From Longman Dictionary of Contemporary Englishstop off phrasal verbVISITto make a short visit to a place during a journey, especially to rest or to see someoneWe can stop off and see you on our way back. in/at etcWe stopped off in Santa Rosa for a day. →stop→ See Verb table
Examples from the Corpus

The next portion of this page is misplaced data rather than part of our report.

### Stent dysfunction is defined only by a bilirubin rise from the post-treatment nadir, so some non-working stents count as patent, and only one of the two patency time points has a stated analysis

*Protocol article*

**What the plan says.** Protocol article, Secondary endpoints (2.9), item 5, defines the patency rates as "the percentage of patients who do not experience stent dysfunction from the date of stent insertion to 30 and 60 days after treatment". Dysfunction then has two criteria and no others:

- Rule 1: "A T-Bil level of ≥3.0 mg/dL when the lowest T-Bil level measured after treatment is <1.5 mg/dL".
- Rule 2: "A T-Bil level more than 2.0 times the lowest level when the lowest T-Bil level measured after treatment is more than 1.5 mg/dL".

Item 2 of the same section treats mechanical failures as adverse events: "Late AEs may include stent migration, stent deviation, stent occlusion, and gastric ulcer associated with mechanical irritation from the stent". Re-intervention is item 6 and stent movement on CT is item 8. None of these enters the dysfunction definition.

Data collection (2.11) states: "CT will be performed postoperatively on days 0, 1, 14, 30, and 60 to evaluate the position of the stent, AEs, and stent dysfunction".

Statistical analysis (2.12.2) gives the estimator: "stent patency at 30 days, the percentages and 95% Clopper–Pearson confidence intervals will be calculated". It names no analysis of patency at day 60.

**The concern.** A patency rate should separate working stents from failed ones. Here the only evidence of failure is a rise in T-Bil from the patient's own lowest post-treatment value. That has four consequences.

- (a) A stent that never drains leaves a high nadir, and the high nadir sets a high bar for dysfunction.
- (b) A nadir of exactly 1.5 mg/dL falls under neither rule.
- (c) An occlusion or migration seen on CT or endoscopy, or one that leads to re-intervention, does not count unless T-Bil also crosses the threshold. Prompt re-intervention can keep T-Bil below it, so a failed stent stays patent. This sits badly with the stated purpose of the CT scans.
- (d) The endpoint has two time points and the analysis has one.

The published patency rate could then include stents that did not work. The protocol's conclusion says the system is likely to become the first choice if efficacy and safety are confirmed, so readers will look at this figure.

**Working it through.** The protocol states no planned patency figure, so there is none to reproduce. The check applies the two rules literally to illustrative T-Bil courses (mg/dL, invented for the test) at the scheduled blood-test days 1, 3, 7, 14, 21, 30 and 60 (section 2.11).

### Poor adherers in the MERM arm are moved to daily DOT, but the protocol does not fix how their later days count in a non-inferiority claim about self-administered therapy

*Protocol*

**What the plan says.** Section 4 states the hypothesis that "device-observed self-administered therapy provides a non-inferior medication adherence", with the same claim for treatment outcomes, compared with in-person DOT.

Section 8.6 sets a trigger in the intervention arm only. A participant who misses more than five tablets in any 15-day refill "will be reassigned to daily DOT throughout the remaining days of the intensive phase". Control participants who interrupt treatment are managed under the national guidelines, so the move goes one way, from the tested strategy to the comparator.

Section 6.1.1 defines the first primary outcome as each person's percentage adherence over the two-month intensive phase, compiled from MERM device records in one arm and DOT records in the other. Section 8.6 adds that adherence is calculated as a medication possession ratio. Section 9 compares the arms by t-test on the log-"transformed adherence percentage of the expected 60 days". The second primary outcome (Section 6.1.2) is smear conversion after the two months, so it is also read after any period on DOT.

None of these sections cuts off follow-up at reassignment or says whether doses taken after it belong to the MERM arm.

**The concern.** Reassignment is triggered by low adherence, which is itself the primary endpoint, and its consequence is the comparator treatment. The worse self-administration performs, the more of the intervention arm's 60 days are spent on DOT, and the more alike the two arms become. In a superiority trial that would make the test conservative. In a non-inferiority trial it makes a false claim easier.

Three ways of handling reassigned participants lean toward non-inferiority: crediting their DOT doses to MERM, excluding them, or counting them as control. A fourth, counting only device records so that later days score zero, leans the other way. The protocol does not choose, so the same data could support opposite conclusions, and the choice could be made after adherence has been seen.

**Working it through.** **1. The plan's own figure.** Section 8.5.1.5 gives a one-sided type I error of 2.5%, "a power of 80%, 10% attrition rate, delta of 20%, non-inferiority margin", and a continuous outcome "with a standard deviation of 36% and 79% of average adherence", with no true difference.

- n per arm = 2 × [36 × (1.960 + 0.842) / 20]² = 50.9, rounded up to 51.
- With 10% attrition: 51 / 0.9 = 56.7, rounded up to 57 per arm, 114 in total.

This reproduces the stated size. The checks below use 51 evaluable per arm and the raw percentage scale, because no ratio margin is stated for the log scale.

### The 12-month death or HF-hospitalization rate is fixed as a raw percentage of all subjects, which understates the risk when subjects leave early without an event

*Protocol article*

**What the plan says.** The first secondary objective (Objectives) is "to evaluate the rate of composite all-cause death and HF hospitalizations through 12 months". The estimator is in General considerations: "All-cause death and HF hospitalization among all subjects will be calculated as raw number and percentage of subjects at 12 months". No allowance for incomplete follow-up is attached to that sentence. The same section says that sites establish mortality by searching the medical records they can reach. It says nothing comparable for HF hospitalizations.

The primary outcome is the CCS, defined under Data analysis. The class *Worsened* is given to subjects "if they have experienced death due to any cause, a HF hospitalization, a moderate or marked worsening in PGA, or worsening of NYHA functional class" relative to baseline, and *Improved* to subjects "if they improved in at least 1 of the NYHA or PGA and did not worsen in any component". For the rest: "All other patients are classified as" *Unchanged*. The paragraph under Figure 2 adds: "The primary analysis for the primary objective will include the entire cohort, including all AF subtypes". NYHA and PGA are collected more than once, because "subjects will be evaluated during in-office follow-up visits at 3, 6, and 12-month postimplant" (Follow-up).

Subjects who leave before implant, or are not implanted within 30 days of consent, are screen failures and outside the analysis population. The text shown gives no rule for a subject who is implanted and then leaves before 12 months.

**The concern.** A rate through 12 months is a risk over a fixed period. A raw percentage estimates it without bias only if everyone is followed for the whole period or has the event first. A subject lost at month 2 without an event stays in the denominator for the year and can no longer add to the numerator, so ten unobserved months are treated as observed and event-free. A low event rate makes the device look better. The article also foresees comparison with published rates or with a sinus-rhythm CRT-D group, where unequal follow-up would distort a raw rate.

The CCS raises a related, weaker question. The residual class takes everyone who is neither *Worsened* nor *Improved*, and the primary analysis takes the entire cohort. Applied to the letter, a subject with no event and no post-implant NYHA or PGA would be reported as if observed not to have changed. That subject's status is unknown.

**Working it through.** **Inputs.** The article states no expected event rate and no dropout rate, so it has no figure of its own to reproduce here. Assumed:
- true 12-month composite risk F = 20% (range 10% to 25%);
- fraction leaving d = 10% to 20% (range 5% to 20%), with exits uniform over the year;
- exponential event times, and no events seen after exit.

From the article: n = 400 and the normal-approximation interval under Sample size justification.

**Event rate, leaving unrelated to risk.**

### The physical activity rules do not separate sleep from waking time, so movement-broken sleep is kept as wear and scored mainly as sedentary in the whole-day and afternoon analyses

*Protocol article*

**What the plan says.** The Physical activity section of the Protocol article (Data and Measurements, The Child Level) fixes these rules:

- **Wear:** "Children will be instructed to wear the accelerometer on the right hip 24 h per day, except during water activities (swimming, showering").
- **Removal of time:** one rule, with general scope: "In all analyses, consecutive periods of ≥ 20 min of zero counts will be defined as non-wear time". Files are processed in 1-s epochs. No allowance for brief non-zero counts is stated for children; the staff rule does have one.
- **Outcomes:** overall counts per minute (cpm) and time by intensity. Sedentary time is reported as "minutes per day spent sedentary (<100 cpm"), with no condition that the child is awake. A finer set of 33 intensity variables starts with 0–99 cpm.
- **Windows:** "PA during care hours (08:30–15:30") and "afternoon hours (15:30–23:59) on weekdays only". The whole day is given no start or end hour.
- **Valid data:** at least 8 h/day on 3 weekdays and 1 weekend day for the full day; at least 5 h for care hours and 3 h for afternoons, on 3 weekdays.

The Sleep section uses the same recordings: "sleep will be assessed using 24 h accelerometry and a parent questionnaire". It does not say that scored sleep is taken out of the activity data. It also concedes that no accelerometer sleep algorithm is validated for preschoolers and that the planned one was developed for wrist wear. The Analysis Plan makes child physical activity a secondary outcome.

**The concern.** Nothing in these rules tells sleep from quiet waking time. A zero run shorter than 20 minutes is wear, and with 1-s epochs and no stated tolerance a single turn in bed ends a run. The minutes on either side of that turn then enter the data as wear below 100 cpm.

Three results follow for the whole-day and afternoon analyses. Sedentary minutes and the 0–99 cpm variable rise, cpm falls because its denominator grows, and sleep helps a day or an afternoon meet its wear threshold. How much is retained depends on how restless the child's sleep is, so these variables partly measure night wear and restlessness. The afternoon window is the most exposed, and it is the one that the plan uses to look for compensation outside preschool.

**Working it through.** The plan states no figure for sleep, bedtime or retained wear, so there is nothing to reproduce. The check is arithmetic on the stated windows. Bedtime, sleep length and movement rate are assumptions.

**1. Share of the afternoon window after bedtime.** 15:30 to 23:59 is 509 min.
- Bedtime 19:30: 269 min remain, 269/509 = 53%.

stop off• We'll stop off and see you on our way back.• He stopped off in Paris for a couple of days.stop in/at etc• Up Leggett Avenue, he stopped off atBeck, where Domino sat on the stoop of a beatenblue building.• He stopped off at Dingwall for a sketch or two and rejoined the train in Inverness.• Vlad, everyone wants to stop off atEscrow.• But my idea would be to meander up and down the country, stopping off atinterestingtowns like this.• We stopped off at Nonza where the only sound to be heard in the morning air was children singing.• But she might walk slowly, gossiping on the way, or even stop off at some other house to drinktea.• The trick will be to get some of these passengers to stop off in Tehran.• Well then, stop off at the Thomas Building and see him.